Don't let the title of Gonzalo Rubalcaba's latest disc, Solo
, fool you, this is a deep, complex recording that's rich with layers and nuance. Of course, that shouldn't surprise fans of the Cuban-born pianist's work. He's been exploring the outer reaches of Afro-Cuban jazz for nearly 20 years now. This time around, he puts his virtuosic fingers to work on a series of 15 stripped-down tracks, combining traditional themes from his homeland with the unique harmonies and rhythms of his thoroughly modern sound.
It all starts out with the quick and breezy Rubalcaba original, "Rezo (Praise Be)." Clocking it at just over a minute and a half, the selection makes for a nice, subdued introduction to the record, and lays the groundwork for the pianist's solo style. Things pick up a bit with "Quasar," a sprawling, improv-heavy composition that runs Rubalcaba up and down the keyboard, as well as the composer's own "Paseo Azul" and the complex "Paseo en Media Luz."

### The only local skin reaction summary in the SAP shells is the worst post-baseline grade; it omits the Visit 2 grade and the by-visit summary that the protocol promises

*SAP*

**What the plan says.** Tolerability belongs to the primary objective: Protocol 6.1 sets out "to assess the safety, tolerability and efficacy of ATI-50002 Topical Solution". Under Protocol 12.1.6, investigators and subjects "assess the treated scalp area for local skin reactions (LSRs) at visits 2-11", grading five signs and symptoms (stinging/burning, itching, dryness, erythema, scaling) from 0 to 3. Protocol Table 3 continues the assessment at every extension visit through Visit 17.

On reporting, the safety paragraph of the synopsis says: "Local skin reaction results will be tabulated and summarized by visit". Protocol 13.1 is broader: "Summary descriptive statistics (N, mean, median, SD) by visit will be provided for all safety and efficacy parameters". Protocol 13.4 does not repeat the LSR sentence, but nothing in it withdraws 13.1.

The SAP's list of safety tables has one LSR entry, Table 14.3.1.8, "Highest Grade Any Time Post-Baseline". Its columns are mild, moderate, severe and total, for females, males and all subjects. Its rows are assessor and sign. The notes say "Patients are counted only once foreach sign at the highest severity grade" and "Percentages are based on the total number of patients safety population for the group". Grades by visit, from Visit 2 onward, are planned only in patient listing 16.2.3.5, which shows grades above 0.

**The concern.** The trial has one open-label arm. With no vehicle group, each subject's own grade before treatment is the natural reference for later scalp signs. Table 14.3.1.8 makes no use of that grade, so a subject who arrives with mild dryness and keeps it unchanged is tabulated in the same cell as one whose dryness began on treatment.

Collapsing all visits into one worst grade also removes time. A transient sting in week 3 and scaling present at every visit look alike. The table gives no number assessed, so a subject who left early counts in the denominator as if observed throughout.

belongs to the quiet, introspective ballad, and Rubalcaba dishes them out in spades. A lilting bolero entitled "Silencio" speaks for itself, as does the fifth track, "Cancion Para Dormir en el Sillon (Lullaby)." There's some slow stuff on this disc, that's for sure, but it's all well done and fresh, never boring. Down tempo versions of "Here's That Rainy Day" and "Besame Mucho" round out the highlights.
Through it all, Rubalcaba's piano carries the disc with a light, breezy ease that's surprising, especially given all of the slow selections on Solo.
It's a refreshing, Sunday morning sort of record that refuses to blend into the background.